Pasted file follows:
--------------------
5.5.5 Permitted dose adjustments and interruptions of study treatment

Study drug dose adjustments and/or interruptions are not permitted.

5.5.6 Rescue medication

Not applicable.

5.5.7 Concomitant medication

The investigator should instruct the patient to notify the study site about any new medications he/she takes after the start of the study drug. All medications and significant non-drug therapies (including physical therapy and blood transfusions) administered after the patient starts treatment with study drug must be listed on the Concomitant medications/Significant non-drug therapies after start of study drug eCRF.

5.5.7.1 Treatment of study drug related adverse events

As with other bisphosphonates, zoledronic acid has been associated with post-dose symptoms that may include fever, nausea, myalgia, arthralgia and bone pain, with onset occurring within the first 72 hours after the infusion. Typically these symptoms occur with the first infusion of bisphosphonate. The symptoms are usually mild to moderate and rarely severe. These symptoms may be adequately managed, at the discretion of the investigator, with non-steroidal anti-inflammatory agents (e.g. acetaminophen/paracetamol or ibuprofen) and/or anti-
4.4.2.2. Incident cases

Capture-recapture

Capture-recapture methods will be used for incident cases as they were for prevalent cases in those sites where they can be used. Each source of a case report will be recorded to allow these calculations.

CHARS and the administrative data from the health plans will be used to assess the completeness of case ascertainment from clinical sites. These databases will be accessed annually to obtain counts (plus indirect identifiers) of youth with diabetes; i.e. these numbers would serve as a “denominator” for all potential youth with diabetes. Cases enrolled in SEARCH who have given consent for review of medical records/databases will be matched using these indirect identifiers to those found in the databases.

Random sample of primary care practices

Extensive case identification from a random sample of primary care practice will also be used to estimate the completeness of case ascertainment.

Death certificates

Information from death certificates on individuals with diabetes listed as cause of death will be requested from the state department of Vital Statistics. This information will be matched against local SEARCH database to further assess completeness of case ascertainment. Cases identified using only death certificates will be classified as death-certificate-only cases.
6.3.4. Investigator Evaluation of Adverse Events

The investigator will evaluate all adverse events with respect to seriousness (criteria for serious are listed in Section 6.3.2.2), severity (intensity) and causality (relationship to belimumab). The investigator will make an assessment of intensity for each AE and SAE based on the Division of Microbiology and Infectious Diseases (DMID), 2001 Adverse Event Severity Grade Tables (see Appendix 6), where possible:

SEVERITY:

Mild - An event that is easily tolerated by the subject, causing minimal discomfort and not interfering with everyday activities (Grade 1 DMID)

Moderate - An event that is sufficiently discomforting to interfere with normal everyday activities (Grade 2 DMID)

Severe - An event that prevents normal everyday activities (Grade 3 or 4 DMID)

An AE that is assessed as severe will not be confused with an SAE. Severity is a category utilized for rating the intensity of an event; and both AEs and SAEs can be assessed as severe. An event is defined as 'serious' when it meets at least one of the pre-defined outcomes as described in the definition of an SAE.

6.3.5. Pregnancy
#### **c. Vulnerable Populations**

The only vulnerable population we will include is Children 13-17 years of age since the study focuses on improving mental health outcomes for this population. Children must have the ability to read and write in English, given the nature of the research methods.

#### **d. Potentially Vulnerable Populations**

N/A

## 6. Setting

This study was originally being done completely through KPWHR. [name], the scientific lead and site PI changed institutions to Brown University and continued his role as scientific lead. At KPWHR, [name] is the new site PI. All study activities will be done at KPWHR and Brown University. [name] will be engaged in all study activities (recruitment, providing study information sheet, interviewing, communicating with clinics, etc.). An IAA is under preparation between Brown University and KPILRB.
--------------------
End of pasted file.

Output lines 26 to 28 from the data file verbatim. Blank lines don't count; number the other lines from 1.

The only vulnerable population we will include is Children 13-17 years of age since the study focuses on improving mental health outcomes for this population. Children must have the ability to read and write in English, given the nature of the research methods.

#### **d. Potentially Vulnerable Populations**

N/A